When I'd come back from a used book store with a stack of old Maclean's or Chatelaine magazines, we'd all flip through them together... Will and Tom stopping at pages displaying work by Oscar Cahen ("He was a genius") or Jack Bush ("Oh, I remember Jack!") and launch into a story about working for the magazines and ad agencies of the day, and what the business had been like in the era of the big art studios like ADS, TDF, or Sherman, Laws.


Most wonderful of all were the occasions when Will would drop in while I was working on a job, inking a pencil sketch of some cartoon character or another. He's watch quietly as my brush swept along a curve and remark, "Boy, I just don't know how you do it. I could never do that." Can you imagine? The Will Davies graciously paying me a compliment, humbly suggesting he couldn't do what I did! Of course he could do what I did... Will Davies could do anything! But it was a kindness he regularly offered me when he didn't have to, and it always made my day to hear him say it.


At a certain point, when I had some down time, I decided to try my hand at painting gouache pin-up girls in the style of the great '50s Esquire artist, Mike Ludlow. Will was very helpful, checking in on me and offering tips on how to handle the paint. He was always encouraging - never critical. I learned a lot from Will Davies... and I was not alone.

Next time I'll share a bit about Will Davies' teaching career.

* If you're interested in acquiring a copy of The Art of Will Davies, please visit our Kickstarter page.

Wednesday, June 24, 2015

Today's Inspiration Returns! - With The Art of Will Davies

It's been a year since I put the Today's Inspiration blog on hiatus, but today I'm very please to turn the lights back on so I can share some exciting news with you: I'm in the midst of producing my first book, "The Art of Will Davies."

The Art of Will Davies

For those who don't know, my friend Will Davies was Canada's premier advertising illustrator for much of the mid-20th century.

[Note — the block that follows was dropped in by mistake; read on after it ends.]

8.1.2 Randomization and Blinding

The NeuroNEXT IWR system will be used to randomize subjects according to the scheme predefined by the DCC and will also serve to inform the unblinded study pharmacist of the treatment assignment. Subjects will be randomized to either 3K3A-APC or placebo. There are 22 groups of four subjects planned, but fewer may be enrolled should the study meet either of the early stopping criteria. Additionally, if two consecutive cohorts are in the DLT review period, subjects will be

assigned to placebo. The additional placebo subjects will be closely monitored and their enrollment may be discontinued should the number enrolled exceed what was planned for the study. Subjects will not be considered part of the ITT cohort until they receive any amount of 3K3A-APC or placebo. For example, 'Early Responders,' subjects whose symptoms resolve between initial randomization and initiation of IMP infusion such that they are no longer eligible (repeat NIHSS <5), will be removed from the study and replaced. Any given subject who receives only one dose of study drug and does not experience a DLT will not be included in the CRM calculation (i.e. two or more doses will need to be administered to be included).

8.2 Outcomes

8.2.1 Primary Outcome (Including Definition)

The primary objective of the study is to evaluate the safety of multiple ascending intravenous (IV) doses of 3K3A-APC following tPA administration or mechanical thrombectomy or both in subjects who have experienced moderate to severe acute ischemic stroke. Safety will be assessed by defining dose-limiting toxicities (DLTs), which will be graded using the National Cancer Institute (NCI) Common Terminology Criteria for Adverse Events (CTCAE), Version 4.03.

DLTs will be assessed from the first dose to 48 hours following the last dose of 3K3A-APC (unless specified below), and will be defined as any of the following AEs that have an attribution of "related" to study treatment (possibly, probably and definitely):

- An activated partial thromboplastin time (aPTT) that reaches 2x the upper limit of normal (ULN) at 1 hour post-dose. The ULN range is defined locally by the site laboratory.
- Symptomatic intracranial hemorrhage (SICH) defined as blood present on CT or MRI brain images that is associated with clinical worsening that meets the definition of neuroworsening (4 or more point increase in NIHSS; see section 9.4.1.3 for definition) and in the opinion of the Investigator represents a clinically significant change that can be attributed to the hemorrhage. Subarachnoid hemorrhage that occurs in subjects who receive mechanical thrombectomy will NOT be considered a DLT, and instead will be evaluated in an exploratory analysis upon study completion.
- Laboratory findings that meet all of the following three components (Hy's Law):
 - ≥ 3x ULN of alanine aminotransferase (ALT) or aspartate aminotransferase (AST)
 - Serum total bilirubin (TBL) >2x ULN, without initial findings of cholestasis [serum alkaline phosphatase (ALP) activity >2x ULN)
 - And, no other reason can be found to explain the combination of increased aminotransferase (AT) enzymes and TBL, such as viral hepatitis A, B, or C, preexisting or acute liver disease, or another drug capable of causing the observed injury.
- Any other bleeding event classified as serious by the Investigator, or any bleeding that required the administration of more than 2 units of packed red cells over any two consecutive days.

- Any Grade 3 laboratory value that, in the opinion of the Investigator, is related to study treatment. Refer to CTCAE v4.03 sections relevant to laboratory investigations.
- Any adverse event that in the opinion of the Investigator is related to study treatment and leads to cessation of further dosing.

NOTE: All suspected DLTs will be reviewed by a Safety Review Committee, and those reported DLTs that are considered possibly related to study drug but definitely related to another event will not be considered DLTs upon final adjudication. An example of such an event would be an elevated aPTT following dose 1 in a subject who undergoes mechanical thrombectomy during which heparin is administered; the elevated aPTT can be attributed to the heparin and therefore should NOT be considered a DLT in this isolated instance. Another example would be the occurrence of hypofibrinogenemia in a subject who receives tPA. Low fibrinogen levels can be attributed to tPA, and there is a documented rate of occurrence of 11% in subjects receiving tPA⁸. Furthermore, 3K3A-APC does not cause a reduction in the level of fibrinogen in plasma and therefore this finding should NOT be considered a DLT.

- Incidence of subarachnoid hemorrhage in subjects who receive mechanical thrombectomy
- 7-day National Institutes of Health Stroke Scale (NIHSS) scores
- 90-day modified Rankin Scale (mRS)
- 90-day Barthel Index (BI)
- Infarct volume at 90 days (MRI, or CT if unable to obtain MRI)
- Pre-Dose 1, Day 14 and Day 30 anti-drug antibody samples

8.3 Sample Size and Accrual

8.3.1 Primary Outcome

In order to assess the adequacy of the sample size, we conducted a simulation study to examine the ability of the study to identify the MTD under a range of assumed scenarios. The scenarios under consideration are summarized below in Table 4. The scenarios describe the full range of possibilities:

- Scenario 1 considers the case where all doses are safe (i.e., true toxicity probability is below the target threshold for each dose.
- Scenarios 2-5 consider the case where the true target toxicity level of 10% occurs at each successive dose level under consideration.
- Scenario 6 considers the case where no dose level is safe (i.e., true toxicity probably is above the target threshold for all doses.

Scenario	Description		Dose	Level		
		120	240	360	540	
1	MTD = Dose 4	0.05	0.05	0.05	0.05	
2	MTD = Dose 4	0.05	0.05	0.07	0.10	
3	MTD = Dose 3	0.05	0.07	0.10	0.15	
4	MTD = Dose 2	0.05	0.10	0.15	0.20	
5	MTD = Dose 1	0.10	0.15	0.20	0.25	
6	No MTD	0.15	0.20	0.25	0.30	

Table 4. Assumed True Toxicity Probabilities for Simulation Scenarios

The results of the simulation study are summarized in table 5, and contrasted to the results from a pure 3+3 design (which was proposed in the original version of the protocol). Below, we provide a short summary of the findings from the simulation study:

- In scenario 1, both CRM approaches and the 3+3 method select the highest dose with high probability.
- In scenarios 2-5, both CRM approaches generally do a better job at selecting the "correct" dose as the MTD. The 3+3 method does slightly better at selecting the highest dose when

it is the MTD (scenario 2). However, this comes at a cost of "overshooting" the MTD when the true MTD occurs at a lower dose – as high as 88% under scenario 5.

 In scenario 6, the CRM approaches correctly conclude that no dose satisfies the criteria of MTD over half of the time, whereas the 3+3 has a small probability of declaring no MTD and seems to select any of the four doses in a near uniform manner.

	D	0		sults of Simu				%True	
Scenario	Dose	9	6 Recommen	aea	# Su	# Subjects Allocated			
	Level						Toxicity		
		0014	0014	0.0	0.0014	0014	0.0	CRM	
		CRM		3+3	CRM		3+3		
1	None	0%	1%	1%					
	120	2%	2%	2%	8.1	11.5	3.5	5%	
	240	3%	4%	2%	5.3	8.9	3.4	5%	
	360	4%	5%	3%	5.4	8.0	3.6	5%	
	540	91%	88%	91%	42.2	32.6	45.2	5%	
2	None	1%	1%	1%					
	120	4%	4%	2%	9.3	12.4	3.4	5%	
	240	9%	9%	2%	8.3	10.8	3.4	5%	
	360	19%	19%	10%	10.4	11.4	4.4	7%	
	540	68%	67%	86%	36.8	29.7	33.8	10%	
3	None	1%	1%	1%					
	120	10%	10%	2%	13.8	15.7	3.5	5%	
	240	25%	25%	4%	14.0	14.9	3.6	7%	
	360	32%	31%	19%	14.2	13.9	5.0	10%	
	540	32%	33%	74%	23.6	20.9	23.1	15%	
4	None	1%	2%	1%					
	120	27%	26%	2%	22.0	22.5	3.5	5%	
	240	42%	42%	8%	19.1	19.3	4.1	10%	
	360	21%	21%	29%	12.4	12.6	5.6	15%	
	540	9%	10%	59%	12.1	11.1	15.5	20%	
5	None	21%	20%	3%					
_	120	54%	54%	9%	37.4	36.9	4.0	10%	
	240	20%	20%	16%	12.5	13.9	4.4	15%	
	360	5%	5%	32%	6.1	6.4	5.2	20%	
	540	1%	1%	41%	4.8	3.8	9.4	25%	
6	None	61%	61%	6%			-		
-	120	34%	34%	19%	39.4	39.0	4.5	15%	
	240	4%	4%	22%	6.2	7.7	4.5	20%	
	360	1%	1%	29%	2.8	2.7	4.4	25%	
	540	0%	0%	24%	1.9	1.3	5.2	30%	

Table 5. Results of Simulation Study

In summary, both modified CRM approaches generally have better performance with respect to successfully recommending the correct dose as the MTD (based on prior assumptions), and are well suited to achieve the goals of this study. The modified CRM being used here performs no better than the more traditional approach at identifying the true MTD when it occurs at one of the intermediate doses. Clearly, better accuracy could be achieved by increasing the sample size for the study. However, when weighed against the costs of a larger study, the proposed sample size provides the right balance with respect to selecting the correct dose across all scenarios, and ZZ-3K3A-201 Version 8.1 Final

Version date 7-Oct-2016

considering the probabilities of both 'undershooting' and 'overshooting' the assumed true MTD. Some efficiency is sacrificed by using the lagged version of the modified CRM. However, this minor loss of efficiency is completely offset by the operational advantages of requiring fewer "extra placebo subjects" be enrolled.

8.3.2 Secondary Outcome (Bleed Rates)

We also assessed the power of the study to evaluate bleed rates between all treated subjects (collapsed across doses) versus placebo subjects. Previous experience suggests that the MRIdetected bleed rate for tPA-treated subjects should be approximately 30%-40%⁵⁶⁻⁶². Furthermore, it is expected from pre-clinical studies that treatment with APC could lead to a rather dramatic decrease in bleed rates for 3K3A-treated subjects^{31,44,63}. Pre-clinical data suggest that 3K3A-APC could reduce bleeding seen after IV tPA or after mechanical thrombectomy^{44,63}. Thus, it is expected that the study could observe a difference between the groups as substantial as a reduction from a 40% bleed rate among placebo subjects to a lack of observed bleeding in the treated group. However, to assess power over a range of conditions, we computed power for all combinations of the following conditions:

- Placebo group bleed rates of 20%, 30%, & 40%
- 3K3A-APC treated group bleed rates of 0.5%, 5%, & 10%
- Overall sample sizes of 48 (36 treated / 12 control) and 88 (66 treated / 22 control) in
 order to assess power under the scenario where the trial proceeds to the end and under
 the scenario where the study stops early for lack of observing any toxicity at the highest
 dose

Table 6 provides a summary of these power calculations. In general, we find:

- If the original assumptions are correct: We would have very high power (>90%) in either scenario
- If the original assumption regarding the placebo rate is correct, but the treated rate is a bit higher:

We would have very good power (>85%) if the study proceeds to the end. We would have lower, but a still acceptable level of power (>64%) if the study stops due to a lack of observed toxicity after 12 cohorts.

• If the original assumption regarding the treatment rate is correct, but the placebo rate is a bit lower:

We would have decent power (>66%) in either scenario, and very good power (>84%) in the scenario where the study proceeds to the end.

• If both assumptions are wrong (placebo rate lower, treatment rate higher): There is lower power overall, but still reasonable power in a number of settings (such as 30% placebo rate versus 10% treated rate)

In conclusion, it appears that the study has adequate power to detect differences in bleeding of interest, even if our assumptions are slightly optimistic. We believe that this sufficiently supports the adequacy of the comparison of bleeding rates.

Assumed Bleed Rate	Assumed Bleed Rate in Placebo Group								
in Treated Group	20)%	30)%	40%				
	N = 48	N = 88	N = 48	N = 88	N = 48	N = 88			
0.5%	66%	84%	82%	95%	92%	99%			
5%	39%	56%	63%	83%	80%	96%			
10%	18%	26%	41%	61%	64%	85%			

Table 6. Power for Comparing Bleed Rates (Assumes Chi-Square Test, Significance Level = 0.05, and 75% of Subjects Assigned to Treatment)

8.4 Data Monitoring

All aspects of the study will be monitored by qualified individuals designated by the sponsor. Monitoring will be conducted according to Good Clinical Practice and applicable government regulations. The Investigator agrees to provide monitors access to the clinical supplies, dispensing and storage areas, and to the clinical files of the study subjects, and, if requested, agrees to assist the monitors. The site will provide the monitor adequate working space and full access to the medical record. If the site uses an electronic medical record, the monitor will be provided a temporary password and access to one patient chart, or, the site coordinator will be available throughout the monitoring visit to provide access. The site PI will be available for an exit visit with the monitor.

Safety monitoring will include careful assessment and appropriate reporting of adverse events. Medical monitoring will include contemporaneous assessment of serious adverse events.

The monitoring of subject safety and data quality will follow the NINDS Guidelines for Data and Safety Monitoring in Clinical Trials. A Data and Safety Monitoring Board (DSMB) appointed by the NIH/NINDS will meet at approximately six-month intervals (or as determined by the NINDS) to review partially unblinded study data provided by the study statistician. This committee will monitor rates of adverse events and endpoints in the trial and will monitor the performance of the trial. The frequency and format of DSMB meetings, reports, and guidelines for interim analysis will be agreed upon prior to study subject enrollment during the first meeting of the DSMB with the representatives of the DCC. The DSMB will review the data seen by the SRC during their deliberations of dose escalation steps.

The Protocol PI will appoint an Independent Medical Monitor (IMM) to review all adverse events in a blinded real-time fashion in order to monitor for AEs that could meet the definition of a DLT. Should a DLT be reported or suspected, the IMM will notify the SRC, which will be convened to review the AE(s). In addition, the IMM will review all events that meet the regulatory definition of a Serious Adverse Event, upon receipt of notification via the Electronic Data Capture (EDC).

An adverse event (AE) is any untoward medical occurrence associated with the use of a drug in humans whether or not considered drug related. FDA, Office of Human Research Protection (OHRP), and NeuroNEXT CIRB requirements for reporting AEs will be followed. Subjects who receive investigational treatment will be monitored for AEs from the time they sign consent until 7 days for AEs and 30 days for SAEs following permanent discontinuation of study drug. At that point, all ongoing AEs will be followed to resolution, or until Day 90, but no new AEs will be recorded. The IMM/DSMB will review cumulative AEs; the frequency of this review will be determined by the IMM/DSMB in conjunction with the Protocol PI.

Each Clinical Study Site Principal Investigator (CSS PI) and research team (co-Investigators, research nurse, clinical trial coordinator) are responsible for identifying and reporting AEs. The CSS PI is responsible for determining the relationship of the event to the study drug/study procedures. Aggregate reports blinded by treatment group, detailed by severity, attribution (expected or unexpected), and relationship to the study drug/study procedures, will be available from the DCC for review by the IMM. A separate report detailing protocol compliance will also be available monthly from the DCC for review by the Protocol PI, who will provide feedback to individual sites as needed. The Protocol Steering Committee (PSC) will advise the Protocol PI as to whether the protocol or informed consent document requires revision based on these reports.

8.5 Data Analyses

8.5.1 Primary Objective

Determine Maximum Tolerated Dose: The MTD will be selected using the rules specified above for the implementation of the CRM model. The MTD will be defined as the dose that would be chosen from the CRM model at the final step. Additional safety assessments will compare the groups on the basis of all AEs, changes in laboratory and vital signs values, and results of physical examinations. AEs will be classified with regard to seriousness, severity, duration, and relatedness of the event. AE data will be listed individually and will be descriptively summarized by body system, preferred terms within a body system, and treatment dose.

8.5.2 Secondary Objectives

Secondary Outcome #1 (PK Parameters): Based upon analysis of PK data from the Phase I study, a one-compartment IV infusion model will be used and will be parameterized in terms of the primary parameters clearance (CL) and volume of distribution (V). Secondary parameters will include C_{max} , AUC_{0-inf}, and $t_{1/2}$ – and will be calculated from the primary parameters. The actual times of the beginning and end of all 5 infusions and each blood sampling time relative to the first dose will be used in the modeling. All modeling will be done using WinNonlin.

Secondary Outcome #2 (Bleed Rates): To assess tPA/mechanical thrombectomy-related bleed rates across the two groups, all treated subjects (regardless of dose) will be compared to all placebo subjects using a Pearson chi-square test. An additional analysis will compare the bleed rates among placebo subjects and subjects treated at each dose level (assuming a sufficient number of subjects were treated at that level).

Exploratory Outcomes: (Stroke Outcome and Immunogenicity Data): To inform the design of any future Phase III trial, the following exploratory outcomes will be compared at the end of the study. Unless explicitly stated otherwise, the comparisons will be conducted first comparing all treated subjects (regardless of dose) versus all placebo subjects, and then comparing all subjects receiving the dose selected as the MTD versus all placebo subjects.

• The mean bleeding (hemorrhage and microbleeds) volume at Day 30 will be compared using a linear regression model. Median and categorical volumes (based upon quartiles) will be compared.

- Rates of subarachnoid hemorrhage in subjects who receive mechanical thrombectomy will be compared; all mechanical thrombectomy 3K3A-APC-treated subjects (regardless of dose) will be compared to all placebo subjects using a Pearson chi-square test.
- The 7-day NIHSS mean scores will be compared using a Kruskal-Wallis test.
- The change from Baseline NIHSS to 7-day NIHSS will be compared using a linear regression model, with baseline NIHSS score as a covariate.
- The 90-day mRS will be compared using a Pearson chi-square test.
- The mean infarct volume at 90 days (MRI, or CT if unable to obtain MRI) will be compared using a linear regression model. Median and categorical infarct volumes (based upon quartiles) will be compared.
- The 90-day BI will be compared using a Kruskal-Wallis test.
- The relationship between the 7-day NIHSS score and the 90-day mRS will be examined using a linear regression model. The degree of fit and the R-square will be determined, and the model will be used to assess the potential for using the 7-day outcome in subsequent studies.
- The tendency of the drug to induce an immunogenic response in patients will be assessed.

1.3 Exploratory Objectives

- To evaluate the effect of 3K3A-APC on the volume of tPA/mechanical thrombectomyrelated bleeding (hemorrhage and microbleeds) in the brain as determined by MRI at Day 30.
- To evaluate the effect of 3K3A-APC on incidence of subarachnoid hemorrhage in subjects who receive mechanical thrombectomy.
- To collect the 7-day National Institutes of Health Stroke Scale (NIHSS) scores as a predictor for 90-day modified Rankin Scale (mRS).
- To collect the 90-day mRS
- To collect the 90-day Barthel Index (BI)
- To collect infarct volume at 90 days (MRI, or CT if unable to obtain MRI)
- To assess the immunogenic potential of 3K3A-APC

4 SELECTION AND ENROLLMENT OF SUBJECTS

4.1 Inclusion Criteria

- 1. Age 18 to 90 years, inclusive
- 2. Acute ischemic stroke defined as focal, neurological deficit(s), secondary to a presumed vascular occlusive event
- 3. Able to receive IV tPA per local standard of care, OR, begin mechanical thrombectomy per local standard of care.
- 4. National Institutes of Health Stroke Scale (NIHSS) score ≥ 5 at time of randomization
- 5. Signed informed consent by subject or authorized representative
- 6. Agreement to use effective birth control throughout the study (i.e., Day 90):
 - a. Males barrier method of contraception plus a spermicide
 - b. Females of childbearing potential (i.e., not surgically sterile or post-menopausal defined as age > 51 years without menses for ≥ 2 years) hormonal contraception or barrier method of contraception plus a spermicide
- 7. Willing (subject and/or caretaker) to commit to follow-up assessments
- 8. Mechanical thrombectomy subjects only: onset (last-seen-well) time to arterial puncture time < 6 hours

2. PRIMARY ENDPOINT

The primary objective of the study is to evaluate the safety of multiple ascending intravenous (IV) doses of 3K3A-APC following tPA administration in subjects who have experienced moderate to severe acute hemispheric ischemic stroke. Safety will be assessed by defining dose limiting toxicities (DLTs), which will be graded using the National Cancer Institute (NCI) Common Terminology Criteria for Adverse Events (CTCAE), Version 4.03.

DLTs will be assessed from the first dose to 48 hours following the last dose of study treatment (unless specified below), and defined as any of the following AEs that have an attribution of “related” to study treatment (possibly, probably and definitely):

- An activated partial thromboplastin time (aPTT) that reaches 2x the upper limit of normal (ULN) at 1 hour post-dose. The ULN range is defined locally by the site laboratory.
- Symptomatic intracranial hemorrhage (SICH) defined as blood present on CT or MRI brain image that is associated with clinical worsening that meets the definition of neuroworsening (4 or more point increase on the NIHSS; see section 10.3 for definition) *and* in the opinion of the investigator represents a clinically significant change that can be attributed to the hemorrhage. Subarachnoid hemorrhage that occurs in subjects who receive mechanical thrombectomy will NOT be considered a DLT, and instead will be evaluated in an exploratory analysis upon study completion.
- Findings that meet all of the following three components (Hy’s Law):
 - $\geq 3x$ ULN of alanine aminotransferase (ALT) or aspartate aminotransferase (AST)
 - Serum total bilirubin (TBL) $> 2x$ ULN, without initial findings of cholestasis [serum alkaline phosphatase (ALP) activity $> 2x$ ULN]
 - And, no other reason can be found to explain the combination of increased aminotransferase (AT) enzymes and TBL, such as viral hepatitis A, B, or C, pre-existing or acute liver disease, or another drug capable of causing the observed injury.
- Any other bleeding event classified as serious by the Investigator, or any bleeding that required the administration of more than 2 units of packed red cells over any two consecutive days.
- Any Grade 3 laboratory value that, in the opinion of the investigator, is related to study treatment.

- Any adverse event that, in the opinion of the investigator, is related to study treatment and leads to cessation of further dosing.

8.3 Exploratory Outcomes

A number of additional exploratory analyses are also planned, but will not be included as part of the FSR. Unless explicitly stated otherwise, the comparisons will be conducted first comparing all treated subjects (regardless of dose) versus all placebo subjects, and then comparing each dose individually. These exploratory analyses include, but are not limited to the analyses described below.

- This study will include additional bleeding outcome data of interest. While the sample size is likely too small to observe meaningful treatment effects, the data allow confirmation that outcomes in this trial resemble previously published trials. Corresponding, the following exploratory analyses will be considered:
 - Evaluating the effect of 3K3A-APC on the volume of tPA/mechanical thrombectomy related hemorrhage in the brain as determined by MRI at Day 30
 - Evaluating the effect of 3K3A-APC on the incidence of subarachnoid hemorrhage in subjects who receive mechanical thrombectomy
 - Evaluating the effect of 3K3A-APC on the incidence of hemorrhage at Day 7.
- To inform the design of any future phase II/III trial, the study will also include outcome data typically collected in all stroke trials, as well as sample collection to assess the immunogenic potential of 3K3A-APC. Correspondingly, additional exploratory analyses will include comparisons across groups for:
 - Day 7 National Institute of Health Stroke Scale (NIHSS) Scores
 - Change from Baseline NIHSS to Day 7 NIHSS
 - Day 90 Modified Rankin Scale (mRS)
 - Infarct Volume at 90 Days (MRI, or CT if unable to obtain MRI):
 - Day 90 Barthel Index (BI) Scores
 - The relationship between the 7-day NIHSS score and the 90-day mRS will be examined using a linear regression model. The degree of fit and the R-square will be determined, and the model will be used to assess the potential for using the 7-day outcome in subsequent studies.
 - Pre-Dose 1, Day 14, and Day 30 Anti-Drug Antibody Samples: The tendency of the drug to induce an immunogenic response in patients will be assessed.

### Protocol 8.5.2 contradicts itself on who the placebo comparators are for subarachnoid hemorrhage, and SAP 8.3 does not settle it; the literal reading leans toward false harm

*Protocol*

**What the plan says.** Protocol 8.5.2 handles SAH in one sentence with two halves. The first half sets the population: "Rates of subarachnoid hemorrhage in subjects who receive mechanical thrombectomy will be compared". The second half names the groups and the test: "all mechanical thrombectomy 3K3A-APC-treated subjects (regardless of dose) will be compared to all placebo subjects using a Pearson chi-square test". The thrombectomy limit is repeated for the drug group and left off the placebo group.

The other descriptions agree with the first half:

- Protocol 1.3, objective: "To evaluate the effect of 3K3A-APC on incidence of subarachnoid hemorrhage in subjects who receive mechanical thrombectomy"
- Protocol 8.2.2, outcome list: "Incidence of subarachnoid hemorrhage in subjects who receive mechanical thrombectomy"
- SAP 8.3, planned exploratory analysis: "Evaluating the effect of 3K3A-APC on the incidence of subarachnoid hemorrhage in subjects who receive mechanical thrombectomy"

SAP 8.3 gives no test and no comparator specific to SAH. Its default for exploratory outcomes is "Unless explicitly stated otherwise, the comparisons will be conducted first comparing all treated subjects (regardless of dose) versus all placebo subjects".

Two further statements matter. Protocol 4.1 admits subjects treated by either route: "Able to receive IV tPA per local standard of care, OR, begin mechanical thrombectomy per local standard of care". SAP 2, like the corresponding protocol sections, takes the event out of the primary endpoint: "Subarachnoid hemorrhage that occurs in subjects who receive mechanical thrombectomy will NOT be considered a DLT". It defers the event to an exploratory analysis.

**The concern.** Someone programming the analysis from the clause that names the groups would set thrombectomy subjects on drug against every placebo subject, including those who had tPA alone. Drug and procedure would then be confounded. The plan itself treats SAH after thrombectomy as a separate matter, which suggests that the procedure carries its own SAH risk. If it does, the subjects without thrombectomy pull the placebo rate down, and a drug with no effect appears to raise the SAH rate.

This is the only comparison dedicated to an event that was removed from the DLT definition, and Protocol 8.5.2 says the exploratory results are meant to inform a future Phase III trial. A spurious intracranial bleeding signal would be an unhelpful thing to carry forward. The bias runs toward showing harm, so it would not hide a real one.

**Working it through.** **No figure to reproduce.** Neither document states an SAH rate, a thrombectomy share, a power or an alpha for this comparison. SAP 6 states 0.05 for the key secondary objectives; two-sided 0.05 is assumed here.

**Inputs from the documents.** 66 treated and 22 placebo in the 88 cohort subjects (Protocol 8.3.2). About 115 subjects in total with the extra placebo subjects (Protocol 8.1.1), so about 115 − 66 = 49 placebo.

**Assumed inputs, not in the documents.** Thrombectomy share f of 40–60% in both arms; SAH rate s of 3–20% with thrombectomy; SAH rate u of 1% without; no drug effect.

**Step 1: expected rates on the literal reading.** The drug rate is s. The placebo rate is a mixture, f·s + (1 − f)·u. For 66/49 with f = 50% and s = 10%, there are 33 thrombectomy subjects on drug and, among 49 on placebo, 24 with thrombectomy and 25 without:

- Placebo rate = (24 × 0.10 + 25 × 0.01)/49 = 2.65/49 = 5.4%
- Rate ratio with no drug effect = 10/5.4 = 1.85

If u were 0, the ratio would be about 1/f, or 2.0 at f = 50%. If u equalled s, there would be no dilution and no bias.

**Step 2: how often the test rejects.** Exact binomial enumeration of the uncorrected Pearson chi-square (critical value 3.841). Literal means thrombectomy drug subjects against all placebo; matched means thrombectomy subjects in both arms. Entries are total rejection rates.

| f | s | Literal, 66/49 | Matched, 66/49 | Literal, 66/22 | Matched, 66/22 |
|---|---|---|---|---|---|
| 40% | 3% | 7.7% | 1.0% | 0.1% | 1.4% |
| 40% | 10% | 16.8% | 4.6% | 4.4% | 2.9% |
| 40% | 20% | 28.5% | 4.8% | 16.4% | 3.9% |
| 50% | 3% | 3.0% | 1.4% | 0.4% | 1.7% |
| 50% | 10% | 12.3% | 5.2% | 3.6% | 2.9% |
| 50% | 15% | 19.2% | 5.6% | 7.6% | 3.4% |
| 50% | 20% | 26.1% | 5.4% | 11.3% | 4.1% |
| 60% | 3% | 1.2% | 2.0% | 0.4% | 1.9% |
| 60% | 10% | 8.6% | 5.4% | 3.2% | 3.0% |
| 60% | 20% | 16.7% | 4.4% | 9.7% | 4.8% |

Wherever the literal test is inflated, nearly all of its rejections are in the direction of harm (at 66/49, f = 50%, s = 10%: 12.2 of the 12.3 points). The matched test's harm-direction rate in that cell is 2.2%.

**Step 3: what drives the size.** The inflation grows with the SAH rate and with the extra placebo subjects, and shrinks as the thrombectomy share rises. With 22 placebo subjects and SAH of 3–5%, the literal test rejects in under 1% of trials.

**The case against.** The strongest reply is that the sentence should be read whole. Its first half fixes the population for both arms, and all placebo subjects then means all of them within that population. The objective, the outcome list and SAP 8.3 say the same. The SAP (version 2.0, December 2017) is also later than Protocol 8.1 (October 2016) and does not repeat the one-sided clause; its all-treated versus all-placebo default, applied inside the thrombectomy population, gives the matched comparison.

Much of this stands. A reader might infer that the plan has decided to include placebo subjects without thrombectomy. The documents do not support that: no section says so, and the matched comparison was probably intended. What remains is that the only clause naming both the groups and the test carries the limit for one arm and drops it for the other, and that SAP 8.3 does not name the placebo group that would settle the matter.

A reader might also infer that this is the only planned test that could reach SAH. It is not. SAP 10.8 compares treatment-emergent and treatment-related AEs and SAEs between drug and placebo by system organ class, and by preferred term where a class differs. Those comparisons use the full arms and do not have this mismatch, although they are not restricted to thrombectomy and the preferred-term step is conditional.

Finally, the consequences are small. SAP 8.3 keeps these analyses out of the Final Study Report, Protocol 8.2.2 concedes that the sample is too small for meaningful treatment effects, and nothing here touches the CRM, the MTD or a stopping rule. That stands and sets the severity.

He was also my studio mate for several years in the late 1990s and, I'm happy to report, at age 91 Will is still going strong.

How to impress upon you the stature of this ever modest but tremendously talented, prolific artist. Let's put it this way: one day back in the late '80s, in the early years of my professional illustration career, I was having lunch in Toronto's tony Yorkville neighbourhood with my pal Dan Milligan. Dan and I both worked in-house at Ogilvy & Mather, cranking out storyboards and comps for the agency and our own freelance clients. After lunch Dan proposed we drop in on his old Ontario College of Art instructor, Will Davies.


Drop in on Will Davies? I gulped (and probably sweated a little). I didn't think such a thing could be possible. It was like Dan had tossed his thumb over his shoulder and casually proposed, "Hey, God lives right here - whattaya say we drop in on him?" Will Davies was just that big. He was the biggest! The thought of just walking into his studio unannounced was incomprehensible to me.

So of course I said, "Sure."

The thing that hit you right away as you opened the door to 63A Yorkville Ave was the smell; a delicious aroma of pipe tobacco mingled with oil paints that seemed very out-of-time with the modern world swirling by beyond that door. It was cool in the front hallway, and not brightly lit, though there were tall windows facing an alleyway to the right. A wide, formidable staircase covered in worn gray carpet had to be climbed to get to the second floor landing. There, beyond an old ever-unattended reception desk, a narrow corridor branched off in several directions, doors at the sides and ends of each passageway.